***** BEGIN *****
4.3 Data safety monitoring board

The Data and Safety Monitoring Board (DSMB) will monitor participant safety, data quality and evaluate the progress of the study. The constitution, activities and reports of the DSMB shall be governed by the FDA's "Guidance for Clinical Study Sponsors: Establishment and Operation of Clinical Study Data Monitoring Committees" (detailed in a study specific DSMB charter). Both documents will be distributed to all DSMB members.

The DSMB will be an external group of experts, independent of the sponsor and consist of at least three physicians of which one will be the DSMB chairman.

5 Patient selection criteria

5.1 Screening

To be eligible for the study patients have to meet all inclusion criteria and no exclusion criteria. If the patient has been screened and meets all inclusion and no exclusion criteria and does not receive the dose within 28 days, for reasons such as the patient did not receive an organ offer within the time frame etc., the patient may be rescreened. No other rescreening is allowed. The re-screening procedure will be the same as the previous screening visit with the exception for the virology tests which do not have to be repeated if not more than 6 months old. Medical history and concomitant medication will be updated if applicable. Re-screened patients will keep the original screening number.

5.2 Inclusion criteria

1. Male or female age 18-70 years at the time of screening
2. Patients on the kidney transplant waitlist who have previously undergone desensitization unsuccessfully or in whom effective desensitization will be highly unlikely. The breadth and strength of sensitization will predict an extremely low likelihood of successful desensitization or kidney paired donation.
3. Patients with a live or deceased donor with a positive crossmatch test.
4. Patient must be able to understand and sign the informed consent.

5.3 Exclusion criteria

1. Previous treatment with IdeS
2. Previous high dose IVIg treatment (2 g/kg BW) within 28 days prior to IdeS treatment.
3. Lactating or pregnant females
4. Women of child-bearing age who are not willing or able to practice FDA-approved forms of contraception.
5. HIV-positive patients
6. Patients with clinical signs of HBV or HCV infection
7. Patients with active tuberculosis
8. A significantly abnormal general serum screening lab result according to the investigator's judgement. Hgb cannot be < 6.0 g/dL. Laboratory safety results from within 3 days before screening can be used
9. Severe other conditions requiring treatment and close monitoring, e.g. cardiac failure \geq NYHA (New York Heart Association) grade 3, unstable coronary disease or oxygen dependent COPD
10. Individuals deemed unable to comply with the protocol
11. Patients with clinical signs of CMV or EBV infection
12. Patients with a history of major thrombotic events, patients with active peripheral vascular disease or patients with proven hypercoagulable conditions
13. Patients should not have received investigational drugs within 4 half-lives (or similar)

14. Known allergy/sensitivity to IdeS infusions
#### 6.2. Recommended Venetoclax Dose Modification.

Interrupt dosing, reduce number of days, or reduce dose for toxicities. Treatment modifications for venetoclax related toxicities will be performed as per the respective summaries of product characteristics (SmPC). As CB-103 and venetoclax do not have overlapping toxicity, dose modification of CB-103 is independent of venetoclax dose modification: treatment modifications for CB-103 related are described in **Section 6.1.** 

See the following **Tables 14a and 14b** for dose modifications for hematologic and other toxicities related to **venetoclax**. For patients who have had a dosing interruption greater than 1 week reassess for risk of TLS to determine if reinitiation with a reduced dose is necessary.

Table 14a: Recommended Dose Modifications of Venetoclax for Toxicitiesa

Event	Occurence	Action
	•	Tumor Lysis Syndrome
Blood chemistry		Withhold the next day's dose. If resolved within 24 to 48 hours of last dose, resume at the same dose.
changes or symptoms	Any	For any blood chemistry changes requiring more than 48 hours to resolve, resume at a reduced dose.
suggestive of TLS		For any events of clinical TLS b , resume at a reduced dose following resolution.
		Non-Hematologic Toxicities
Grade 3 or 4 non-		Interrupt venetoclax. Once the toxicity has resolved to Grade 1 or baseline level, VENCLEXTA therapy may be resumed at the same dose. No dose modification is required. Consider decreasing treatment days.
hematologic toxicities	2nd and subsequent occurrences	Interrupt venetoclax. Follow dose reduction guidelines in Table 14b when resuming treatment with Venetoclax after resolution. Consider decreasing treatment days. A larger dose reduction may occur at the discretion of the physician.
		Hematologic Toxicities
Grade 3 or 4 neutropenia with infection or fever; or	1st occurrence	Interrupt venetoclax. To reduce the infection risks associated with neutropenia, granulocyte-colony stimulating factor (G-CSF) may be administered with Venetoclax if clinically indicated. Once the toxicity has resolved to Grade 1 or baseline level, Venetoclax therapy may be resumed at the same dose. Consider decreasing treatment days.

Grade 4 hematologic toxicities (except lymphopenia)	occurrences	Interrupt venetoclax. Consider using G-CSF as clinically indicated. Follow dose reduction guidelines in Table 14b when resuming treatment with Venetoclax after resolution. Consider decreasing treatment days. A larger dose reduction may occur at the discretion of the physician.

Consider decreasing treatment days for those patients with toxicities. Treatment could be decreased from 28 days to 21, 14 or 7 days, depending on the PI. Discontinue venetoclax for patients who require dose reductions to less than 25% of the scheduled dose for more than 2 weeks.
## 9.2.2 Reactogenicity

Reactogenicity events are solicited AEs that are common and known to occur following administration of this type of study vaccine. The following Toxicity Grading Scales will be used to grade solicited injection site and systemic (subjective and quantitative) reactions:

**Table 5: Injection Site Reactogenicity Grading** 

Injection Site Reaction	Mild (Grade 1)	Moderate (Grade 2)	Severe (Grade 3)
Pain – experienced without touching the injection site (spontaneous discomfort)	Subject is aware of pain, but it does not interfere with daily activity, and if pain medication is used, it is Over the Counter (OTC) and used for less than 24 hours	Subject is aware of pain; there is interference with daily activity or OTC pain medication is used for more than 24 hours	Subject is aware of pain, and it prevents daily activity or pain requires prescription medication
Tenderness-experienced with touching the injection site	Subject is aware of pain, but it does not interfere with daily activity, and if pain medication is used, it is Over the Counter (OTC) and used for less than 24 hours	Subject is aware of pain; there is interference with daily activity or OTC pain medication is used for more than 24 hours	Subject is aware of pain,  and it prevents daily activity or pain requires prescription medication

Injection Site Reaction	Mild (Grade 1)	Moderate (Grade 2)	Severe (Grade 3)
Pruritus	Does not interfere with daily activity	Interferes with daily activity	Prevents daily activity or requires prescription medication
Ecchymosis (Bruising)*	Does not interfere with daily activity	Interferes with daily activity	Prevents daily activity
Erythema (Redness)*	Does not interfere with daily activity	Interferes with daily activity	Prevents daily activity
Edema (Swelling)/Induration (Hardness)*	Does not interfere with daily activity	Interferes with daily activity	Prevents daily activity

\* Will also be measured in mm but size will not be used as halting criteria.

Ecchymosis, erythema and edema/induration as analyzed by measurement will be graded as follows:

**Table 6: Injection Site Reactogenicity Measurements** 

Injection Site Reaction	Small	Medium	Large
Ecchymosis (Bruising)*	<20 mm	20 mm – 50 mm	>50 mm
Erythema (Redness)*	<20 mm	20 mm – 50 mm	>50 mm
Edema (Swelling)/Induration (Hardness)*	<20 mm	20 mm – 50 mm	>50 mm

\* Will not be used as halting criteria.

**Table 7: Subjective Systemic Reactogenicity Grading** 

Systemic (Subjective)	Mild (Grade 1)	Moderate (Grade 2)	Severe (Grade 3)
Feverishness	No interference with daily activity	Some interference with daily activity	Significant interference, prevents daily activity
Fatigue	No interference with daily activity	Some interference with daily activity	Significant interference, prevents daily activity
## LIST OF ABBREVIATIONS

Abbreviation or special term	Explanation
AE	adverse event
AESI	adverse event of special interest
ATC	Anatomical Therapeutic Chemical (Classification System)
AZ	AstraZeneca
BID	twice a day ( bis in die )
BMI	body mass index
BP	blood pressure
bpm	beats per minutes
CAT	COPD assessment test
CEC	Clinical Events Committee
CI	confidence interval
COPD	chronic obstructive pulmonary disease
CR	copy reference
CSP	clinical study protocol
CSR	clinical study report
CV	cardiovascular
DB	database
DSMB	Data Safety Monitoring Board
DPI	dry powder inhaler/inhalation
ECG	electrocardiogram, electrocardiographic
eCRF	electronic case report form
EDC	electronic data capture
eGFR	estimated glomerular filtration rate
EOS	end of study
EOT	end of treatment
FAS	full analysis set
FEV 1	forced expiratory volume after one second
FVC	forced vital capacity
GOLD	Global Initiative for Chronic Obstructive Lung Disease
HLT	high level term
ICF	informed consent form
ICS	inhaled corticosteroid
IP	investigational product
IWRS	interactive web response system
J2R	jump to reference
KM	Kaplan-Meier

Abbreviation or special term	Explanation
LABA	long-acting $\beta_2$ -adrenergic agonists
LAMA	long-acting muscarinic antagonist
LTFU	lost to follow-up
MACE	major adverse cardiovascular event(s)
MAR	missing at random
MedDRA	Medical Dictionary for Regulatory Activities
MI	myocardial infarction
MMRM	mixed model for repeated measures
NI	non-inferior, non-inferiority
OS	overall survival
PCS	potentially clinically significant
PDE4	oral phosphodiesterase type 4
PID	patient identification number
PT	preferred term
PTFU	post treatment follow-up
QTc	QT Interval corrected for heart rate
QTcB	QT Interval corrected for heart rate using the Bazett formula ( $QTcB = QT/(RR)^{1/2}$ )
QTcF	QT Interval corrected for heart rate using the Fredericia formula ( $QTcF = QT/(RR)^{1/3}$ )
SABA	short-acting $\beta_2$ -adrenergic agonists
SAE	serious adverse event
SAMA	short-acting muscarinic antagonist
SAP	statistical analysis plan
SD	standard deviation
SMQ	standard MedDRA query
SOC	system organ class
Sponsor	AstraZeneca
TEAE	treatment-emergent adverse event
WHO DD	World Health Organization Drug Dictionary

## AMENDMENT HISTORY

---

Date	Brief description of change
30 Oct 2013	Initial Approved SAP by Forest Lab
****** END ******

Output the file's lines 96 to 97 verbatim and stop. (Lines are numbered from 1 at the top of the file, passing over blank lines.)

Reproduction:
GOLD	Global Initiative for Chronic Obstructive Lung Disease
HLT	high level term